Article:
“I know most cats don’t like to get into water, but you have to try our famous thermal springs. You will feel like you have been to a luxurious spa” said my friend Bas, a purebred Van Kedisi cat. A native of Turkey, he is pure white but has the unusual trait of two different colored eyes. He invited me back to Turkey after we had so much fun on my previous visit. This time we went to southwest part of Turkey to Pamukkale which means Cotton Castle. Legend has it that the limestone formations are solidified cotton that giants left out to dry. Everyone had to go barefoot to prevent damage to the pools; it was a slippery trip to the 17 pools to enjoy the naturally heated water just like Romans did thousands of years ago. The minerals in the pools, formed by underground hot water sources, are said to help with all sorts of illnesses, especially digestive and circulation problems. The ancient city of Hierapolis was a large city built nearby, there plenty of well-preserved ruins we explored including a restored amphitheater. Nearby, there’s also an archaeological museum for those that are interested in the history of the area. Bas was right, soaking in the warm pools felt good after hiking around the ruins. Purrs, Gulliver
Mom and I flew to California for a family visit and rented a car. When cars were first built about 100 years ago they were very simple. Now they have computers and all kinds of buttons on the dashboard. Each car seems to have a different set up, so this car had the gearshift on the floor instead of the steering column. Every time mom tried to put the car in reverse, she set off the windshield wipers! Next she started the wiper in the rear and couldn’t get it turned off. We put a glove on it and drove down the freeway waving at the cars behind us every 30 seconds! We could have used that wiper when we were running late through the airport on the way home. Wave hi/bye to the baggage drop off, hi/bye to the security clearance team, hi/bye to the postcard seller. Whew, we made it to the gate and onto the plane. Time to go home! Purrs, Gulliver.
Happy Birthday Postcard! This year is the 150th anniversary of the creation of the postcard, which was first known as the correspondence card. Early postcards had addresses on one side and the message on the other. Now the back is divided with address and message on the same side, and a picture on the front. History lovers enjoy postcards which document how the world looked long ago – buildings, gardens and tourist sites all change with time. Postcards also celebrate major events, sports, transportation and entertainment. Between 1900 and 1915 when the postcard was most popular, over a billion postcards were sent. Some people prefer to email and use the telephone to communicate, but I will always love postcards! Purrs, Gulliver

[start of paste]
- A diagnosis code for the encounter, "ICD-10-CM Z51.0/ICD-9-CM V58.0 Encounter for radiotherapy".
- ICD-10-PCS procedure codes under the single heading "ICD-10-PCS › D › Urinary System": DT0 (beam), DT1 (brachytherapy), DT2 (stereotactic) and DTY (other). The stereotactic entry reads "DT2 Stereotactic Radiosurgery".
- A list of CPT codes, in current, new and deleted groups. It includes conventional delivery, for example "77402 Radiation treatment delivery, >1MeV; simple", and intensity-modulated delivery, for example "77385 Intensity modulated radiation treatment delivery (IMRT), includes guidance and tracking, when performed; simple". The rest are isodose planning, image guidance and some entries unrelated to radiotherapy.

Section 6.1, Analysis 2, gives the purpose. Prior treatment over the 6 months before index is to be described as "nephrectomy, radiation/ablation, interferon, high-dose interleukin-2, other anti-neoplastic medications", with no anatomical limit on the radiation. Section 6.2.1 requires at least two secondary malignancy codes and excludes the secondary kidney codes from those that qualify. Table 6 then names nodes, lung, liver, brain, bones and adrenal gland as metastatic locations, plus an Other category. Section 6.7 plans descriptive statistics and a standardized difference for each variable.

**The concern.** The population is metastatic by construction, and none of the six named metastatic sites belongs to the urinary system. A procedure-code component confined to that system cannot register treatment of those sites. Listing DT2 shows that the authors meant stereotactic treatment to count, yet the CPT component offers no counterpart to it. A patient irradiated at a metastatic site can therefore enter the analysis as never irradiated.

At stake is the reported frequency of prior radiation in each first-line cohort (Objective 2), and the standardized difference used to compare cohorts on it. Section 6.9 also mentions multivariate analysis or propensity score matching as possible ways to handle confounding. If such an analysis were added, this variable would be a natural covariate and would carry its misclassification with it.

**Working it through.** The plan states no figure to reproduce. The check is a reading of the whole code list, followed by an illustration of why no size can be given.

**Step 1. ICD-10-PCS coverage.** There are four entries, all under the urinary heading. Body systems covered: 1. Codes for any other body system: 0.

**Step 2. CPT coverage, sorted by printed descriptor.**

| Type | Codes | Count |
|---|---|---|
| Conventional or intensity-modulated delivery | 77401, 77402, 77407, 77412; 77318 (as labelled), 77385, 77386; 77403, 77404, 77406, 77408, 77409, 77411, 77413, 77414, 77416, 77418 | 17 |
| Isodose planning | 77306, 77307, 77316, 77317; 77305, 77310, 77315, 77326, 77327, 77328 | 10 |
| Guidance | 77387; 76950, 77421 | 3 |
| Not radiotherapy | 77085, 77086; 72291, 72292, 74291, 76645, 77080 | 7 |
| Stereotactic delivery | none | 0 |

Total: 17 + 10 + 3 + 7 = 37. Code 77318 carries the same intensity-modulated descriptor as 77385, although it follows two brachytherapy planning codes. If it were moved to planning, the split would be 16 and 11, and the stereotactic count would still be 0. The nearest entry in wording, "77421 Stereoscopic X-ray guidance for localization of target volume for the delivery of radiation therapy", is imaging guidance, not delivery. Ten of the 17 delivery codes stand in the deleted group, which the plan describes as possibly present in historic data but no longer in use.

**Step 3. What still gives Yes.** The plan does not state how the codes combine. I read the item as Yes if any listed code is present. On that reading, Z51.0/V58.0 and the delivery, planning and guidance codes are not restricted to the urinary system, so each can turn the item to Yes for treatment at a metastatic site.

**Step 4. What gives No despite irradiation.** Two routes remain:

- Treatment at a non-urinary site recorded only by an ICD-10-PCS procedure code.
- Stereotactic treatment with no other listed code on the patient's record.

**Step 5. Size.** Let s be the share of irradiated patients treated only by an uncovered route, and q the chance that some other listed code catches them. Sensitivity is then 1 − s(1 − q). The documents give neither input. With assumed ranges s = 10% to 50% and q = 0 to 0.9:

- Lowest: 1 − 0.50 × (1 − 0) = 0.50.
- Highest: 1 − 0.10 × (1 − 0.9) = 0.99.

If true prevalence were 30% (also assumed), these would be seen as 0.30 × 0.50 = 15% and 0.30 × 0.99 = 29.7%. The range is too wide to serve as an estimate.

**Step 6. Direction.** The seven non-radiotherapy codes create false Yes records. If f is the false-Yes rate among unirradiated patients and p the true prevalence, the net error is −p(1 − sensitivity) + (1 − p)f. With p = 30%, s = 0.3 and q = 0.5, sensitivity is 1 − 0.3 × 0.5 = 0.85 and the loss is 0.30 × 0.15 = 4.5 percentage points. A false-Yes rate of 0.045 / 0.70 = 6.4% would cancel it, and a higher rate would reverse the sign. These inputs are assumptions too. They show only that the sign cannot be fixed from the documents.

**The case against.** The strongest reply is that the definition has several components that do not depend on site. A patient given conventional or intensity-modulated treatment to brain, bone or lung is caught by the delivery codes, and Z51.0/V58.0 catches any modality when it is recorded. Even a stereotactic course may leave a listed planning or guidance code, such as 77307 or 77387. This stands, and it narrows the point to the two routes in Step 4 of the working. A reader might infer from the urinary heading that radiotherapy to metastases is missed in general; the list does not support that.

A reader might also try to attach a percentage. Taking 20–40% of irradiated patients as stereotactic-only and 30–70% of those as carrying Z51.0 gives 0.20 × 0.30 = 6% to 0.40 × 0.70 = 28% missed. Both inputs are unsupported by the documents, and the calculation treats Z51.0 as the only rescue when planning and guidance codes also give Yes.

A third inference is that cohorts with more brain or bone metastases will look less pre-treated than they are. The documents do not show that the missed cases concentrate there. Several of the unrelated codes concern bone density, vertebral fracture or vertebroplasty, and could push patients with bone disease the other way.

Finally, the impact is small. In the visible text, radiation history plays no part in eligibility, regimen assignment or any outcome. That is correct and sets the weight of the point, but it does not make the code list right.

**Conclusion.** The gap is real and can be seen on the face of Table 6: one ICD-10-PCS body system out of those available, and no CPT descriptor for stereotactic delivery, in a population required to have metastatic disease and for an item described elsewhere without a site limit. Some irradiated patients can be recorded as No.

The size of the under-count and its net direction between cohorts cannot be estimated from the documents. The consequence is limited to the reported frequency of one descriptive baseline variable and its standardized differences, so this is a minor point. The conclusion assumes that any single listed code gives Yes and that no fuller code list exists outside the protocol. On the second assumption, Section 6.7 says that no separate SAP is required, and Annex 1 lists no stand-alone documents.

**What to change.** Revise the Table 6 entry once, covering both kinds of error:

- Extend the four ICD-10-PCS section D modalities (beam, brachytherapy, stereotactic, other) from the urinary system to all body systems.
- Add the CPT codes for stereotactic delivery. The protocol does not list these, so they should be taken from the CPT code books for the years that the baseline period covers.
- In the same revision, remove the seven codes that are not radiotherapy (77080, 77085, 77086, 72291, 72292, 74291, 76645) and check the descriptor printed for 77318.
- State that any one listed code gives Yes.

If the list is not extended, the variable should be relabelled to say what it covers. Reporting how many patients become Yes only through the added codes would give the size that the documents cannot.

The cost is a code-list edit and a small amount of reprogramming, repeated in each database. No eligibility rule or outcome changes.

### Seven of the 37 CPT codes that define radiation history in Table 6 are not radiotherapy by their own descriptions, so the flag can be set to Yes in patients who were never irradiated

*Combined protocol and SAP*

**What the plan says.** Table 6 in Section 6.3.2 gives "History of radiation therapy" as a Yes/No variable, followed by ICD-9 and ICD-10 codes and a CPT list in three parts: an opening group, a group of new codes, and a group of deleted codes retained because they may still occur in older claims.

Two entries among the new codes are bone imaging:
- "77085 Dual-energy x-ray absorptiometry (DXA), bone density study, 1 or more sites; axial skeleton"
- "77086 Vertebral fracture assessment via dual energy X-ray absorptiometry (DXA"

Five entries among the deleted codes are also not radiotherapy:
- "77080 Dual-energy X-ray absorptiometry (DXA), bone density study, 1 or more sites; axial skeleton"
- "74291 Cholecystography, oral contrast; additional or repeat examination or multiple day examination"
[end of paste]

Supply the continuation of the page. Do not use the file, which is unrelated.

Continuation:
Sometimes I need a local guide to help me find my way around a new place. My tour guide was Bas, a Turkish Van Kedisi cat. Bas is typical of his clan with an all-white coat of fur and one blue eye and one light brown eye. He was full of energy and enjoyed being the center of attention. We explored the ancient city of Pergamon, which is now called Bergama, looking at all the ancient monuments which were once theaters, temples, a stadium and even a spa! There were beautiful pieces of art which had been carved on walls as well as 2, 300 year old columns which once held up the roofs of buildings. The tour had lots of hills and stairs to climb which made my poor paws sore. Bas took pity on me and we went to his cousin’s house. The Turkish people are very family oriented and love having company. Bas’s cousin made kebabs and served them with pilaf and pita bread. For dessert we had both kadayif, a sweet, crispy treat made with dough, nuts and lemon juice, and baklava, which is similar, but includes honey. I was stuffed! Purrs, Gulliver
For spring break my sister Sasha and I are going to Washington, DC. This is the capital of the United States, so we will have a tour of the White House and the Senate building. There is a lot of history here, so we are going to visit the Washington and Lincoln monuments and the Smithsonian, affectionately known as “the nation’s attic” because it has so many old treasures. There are actually 19 museums, nine research centers and the National Zoo as part of the Smithsonian. They collect everything from dinosaur bones to airplanes. Why keep a hundred year old octopus? So we can use it to compare to what an octopus looks like today and measure changes in size, diet and . It will take me more than one spring break to explore everything in the District of Columbia! Purrs, Gulliver